"Owners don't get what they pay for —just like everyone else—when they buy in a panic," sportswriter Deford said. "It's midseason, they smell a pennant and they think they need just one player to make it work. That's when they overpay."
Example: The 1997 Seattle Mariners, figuring themselves a closer short of a pennant, traded two minor leaguers to the Boston Red Sox for Heathcliff Slocumb, a struggling journeyman reliever. Slocumb went a forgettable 0-4 for the Mariners, but the two minor leaguers—catcher Jason Varitek and pitcher Derek Lowe—helped the Sox win the 2004 championship.
Another time that teams don't get what they pay for, according to Deford, is when a star gets a deal that drives up salaries for everyone else. "Say there's a fabulous second basemen. He gets $15 million a year and he's worth it," Deford said. "But then the other second basemen's agents all say, `Look, if he's worth this, my guy's worth X more than you're paying him.' You don't get what you pay for when someone else has a great second baseman and you have to pay the freight."
Example: Shortstop Alex Rodriguez. His record-breaking 10-year, $252 million contract, signed with the Texas Rangers in 2001 and now paid by the New York Yankees, lifted every infielder's fortunes.
Lots of other bad deals come after a player's had a good year, Deford said. "The mindset is `Wow! Let's get him!' But maybe he's just had a good year. Or maybe he's at the end of a five-year contract and he figures that he'd better get going, so he goes into a salary drive. And sometimes you've paid for and gotten fair market value based on past performance; you just don't know how he's going to respond to all the money."
Example: Pitcher Wayne Garland, after winning just seven games in two years for the Baltimore Orioles, went a stellar 20-7 in 1976, the "option year" before he became a free agent. The Cleveland Indians eagerly signed him to a 10-year guaranteed contract at the then-impressive figure of $2.3 million. He went 13-17 in his first year as an Indian and won only 15 more games thereafter. "My father-in-law said I wasn't worth that much and he was right," Garland said years later.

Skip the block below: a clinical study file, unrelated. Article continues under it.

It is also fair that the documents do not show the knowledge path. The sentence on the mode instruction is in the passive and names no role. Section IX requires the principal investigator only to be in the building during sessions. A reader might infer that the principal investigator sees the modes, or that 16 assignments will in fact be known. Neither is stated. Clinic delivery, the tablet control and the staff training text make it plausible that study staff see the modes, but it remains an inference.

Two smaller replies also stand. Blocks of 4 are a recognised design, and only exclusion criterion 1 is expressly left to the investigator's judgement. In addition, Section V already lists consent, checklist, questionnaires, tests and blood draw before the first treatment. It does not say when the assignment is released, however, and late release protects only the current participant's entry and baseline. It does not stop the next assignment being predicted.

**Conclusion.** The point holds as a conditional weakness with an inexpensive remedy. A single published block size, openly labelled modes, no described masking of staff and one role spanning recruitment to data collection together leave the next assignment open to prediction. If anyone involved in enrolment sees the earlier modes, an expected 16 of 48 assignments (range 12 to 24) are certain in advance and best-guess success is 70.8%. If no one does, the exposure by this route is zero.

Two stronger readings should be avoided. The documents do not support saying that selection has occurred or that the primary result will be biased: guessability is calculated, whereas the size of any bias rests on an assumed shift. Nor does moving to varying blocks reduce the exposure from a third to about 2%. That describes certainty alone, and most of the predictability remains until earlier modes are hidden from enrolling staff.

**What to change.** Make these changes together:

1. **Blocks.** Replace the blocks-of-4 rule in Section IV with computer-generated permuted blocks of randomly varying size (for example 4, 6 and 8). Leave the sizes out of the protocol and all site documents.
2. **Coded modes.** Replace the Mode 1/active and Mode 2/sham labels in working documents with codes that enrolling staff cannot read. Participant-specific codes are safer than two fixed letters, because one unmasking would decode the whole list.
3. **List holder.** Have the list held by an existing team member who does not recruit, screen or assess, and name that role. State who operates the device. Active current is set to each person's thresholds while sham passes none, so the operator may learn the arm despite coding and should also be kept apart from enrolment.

Conversely, getting an undervalued player whose great years lie ahead is like, well, an $8.95 bottle of wine that everyone raves about even before they know the price.
Example: Red Sox designated hitter David Ortiz, the best clutch hitter in baseball. After the Minnesota Twins released him, the Sox picked him up for the 2003 season for just $1.25 million.
According to Angie Hicks, whose Indianapolis-based Angie's List Web sites report the experiences of thousands of local consumer-subscribers to one another, the skill of the worker matters more than the materials in most jobs.
"You can buy premium paint, but the real determinant of how that paint job holds up is how it was applied," Hicks explained. "The same thing goes for installing carpet or flooring: The skill of the installer matters greatly. You can buy the highest quality carpet, but if it's installed improperly, you're never going to be happy."
At the same time, she added, consumers often overpay for skill levels that they don't need. "For example, if you need a bunch of weeds and rubbish pulled out of your yard and to replant grass, you don't want to go to a landscaper," Hicks said. "There are lawn-care companies that can do that for you. And the landscaper will cost you more because their labor is skilled at a higher level."
One instance when you rarely get what you pay for, according to Hicks, is when you go to get your oil changed, your mechanic finds lots of other problems and you bite unquestioningly. "Upselling," it's called.
"We sent a man and a woman out with cars to see whether they'd be treated differently, and they weren't," Hicks recalled. "Based on what their cars really needed, both were sold things that they didn't need."